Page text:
LITTLE ROCK Comic books are a medium of communication - just as television and motion pictures, and all must be judged on their individual merits. A story is a story, whether presented between two covers or on a screen. If the words have dramatic impact, if the pictures are visually appealing, if the theme is emotionally relevant, then it is certainly worthy of a reader’s attention. - Stan Lee, 1968
As I was watching With Great Power: The Stan Lee Story, a 2010 documentary by Terry Dougas, Nikki Frakes and Will Hess that’s showing at this year’s Hot Springs Documentary Film Festival, I was reminded that although I am not a comics guy, though I could have been - and given how great they were during the years I was actively reading them, maybe I should have been. At the very least, I still wish I had my collection.
I bought most of the comics I was destined to buy in the mid-to-late ’60s, roughly the period between the releases of the Beatles’ Rubber Soul and Abbey Road albums. Comics aficionados recognize something they call the “Silver Age,” which they contend began when DC Comics introduced a new interpretation of the superhero the Flash in October 1956 (the same month Elvis Presley’s second album was released) and ended about the time I put aside my comic books.
For 20 years I’ve considered writing something about the parallel developments in rock ’n’ roll and comics during this period. And if I ever write this piece, Lee is going to be comics’ answer to Bob Dylan.
Lee and Dylan occupy similar positions in our pop culture - before Dylan, rock ’n’ roll was necessarily aimed at a juvenile audience, the market share created by the consolidated high school and American postwar affluence. Just as Dylan made it OK for “adults” to listen to pop music - Lee gave us comics that grown-up sensibilities could appreciate. Lee’s comics weren’t afraid to take on serious issues like racism and drug abuse. Lee recognized that character was more interesting than any superpower - that Peter Parker was far more interesting than Superman.
I didn’t think about those sorts of things when I was reading comics - after all, I was a child, not even a teenager - but I do remember preferring Marvel’s existential stories with their troubled protagonists to DC Comics’ typically blander heroes (although Batman unnerved me). And I also remember loving to read - and trying to puzzle out - the insidery hipster jive that filled a couple of pages in each book - Lee’s Soapbox column and the Marvel Bullpen Bulletins that allowed readers a peek behind the scenes of the company. Lee mythologized Marvel, its artists - Jack “King” Kirby, “Jolly” Joe Sinott, “Sturdy” Steve Ditko - and even an imaginary go-fer Irving Forbush. (I never won a No-Prize, but I was a card carrying member of the Merry Marvel Marching Society.)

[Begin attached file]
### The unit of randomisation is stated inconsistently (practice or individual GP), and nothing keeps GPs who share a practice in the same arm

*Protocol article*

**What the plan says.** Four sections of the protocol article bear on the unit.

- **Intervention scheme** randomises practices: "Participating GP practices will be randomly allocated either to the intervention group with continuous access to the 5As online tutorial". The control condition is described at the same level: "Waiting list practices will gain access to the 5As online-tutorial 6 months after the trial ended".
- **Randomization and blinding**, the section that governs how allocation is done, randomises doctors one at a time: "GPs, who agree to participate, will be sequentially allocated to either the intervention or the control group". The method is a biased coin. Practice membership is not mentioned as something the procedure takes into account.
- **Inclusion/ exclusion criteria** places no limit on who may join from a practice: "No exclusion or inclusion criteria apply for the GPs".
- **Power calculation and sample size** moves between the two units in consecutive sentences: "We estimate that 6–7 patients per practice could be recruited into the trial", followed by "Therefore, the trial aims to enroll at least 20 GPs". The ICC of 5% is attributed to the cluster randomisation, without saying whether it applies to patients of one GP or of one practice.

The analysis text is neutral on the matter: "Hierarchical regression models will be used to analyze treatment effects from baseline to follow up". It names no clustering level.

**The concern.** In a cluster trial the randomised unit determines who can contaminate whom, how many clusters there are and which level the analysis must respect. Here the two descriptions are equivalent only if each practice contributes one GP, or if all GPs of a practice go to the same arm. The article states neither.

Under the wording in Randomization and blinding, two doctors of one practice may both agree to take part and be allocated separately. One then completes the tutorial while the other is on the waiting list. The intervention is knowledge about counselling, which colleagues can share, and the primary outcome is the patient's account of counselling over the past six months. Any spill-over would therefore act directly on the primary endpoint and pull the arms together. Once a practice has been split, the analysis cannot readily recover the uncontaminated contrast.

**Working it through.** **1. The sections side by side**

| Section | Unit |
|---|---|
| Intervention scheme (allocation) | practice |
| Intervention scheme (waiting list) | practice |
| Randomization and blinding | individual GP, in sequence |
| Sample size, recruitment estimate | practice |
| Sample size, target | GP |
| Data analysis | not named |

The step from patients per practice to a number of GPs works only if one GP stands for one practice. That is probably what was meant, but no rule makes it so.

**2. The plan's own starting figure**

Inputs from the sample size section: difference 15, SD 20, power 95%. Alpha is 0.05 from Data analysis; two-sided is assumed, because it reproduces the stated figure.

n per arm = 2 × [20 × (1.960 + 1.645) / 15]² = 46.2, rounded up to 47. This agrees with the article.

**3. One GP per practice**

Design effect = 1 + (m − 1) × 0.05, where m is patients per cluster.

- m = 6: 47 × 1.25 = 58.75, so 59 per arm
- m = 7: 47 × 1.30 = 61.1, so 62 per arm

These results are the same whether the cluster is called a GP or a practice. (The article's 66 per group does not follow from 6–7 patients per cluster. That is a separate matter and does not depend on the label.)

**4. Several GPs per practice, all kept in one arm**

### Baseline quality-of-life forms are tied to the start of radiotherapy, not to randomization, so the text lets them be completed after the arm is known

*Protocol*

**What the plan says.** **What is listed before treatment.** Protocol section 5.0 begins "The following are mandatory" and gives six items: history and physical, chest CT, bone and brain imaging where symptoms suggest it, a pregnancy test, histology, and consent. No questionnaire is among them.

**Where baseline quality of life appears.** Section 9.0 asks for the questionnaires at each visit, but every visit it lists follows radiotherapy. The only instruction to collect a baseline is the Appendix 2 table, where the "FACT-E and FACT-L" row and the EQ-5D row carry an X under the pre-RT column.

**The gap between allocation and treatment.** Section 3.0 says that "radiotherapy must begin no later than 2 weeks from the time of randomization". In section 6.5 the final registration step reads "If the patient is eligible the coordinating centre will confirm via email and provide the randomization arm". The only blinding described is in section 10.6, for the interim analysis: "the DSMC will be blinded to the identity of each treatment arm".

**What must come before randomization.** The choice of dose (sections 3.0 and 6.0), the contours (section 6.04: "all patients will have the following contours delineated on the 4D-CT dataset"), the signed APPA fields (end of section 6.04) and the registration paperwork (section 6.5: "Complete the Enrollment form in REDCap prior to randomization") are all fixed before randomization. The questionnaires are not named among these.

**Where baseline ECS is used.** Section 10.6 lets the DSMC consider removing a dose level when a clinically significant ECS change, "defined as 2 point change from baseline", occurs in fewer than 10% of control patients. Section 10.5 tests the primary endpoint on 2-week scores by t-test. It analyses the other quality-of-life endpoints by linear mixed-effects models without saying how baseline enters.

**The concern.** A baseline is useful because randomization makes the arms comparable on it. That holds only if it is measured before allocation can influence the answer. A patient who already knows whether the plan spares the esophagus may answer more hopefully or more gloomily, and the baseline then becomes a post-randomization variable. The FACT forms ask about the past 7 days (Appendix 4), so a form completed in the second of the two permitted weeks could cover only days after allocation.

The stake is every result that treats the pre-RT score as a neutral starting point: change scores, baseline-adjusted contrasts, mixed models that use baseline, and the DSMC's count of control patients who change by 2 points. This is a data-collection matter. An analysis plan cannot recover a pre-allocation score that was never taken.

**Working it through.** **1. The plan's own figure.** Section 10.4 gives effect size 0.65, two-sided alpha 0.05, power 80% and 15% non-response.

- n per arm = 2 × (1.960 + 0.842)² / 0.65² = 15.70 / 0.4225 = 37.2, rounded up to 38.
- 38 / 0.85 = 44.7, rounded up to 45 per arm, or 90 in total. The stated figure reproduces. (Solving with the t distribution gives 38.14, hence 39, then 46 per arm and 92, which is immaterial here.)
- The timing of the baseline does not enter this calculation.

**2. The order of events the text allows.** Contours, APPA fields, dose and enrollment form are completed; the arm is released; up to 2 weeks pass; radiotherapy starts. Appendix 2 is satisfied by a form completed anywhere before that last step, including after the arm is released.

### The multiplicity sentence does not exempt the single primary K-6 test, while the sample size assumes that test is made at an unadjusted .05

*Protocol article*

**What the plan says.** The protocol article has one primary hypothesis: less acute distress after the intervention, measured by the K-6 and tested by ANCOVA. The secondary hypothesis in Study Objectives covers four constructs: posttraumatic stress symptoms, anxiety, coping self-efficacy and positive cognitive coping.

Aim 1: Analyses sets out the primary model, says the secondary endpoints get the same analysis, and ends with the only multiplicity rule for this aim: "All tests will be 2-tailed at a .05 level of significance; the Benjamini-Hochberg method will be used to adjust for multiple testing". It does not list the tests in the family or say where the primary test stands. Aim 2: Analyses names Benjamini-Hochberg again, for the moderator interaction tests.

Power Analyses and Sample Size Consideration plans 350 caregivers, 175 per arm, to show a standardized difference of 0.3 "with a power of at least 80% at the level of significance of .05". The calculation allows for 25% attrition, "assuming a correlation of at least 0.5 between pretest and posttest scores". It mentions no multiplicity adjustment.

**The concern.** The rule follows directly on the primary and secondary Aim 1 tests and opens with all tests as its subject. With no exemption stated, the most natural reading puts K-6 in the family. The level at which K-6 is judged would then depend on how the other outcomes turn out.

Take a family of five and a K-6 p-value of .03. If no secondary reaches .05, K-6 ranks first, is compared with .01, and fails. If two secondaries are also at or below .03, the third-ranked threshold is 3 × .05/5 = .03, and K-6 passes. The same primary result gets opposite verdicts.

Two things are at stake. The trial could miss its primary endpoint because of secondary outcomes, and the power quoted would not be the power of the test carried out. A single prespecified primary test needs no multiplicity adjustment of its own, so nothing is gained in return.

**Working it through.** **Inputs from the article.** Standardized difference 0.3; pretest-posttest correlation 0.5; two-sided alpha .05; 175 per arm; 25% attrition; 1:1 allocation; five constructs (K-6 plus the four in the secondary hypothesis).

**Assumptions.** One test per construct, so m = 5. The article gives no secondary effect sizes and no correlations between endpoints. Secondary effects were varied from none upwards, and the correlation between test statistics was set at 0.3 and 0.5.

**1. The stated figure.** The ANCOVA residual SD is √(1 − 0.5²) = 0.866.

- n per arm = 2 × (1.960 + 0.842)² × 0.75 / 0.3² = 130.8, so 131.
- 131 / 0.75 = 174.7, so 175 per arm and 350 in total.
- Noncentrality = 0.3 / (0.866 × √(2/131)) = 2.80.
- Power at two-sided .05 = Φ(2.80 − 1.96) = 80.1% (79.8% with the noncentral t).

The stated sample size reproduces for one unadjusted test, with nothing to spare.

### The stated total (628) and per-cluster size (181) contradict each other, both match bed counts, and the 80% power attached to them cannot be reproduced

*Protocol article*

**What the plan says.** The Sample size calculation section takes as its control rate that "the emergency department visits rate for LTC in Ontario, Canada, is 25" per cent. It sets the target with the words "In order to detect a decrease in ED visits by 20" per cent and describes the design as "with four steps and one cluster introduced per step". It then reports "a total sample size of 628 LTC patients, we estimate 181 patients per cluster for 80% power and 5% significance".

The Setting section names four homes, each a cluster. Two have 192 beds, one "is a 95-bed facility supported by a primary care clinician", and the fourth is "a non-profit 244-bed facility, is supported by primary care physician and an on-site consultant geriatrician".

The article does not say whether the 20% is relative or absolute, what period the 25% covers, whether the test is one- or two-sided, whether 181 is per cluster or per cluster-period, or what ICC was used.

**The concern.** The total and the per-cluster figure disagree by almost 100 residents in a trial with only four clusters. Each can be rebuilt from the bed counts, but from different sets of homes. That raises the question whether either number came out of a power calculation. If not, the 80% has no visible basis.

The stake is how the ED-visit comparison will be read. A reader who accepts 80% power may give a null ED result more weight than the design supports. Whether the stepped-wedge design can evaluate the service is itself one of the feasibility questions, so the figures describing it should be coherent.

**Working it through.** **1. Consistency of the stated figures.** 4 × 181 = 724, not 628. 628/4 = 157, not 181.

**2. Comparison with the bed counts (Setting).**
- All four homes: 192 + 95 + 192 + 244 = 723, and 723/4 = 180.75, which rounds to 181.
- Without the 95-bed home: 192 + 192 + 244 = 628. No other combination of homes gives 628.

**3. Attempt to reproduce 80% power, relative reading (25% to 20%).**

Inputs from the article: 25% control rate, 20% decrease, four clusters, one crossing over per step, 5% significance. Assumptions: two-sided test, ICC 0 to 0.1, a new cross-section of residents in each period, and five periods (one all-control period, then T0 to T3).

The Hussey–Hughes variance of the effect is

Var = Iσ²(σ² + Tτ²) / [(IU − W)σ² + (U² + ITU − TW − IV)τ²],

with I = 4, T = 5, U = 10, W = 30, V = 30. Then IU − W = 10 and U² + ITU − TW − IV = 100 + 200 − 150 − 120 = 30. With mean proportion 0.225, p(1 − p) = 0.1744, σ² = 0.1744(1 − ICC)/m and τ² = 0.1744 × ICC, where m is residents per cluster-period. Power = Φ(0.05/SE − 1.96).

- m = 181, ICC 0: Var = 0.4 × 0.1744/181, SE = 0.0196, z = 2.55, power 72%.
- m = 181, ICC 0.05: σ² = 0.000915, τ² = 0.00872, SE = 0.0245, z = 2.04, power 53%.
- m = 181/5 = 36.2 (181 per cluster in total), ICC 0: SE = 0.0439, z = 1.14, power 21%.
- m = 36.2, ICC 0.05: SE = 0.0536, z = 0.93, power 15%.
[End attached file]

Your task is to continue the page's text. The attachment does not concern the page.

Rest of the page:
For me, this was the equivalent of listening to my parents and their friends’ cocktail party banter. I didn’t understand all of it - I didn’t really understand much of it - but it made me feel connected to a sophisticated sensibility. Lee flattered me by refusing to condescend.
The film captures that aspect of Lee extremely well - I doubt there is a more adorable human being than the Lee depicted here. He comes off as a charmer, with some of the sly wit and intelligence of, say, Kurt Vonnegut. If anyone has a bad word to say about him, they don’t say it in the course of this affectionate documentary.
And that’s all right, for while I’m sure that there are people who hate Lee and whom Lee hates, I’m happy to have this brief tour of his life and career,vividly punctuated with images and icons from the work Lee had a hand in producing over his long career. I didn’t stay with comics - we moved, and there was no comic book store within an easy bike ride of our house - but I remember those books fondly and even now I can’t help but feel a little excited when I hear about another Marvel universe movie opening.
The movies almost always disappoint me - they aren’t grown-up enough - but I always enjoy seeing Lee’s inevitable cameo appearance.
With Great Power is not a great film, and I wonder if people who aren’t generally familiar with the history of comic books in this country will be able to follow its somewhat fractured timeline.
But it’s a good movie, in that it’s very pleasant to sit and watch Lee talk about his life and work, and it’s gratifying to hear dozens of movie stars and directors, as well as writers, inkers and others from the comic book universe talk about his monumental influence. The movie works as a valentine to a prodigious artist who can rightfully be considered one of the more important contributors to American culture.
Screenings of With Great Power: The Stan Lee Story are scheduled for 7:05 p.m. Tuesday and 4:30 p.m. Oct. 22 at the Malco Theater, 817 Central Ave., Hot Springs. Admission for the festival is $5 per film; $20 for day pass; $125 for festival pass; $250 for VIP pass. Interested parties should check the festival’s website - hsdfi. org - or call (501) 321-4747.
MovieStyle, Pages 35 on 10/14/2011
Print Headline: Stan Lee Story draws on comics’ adult angst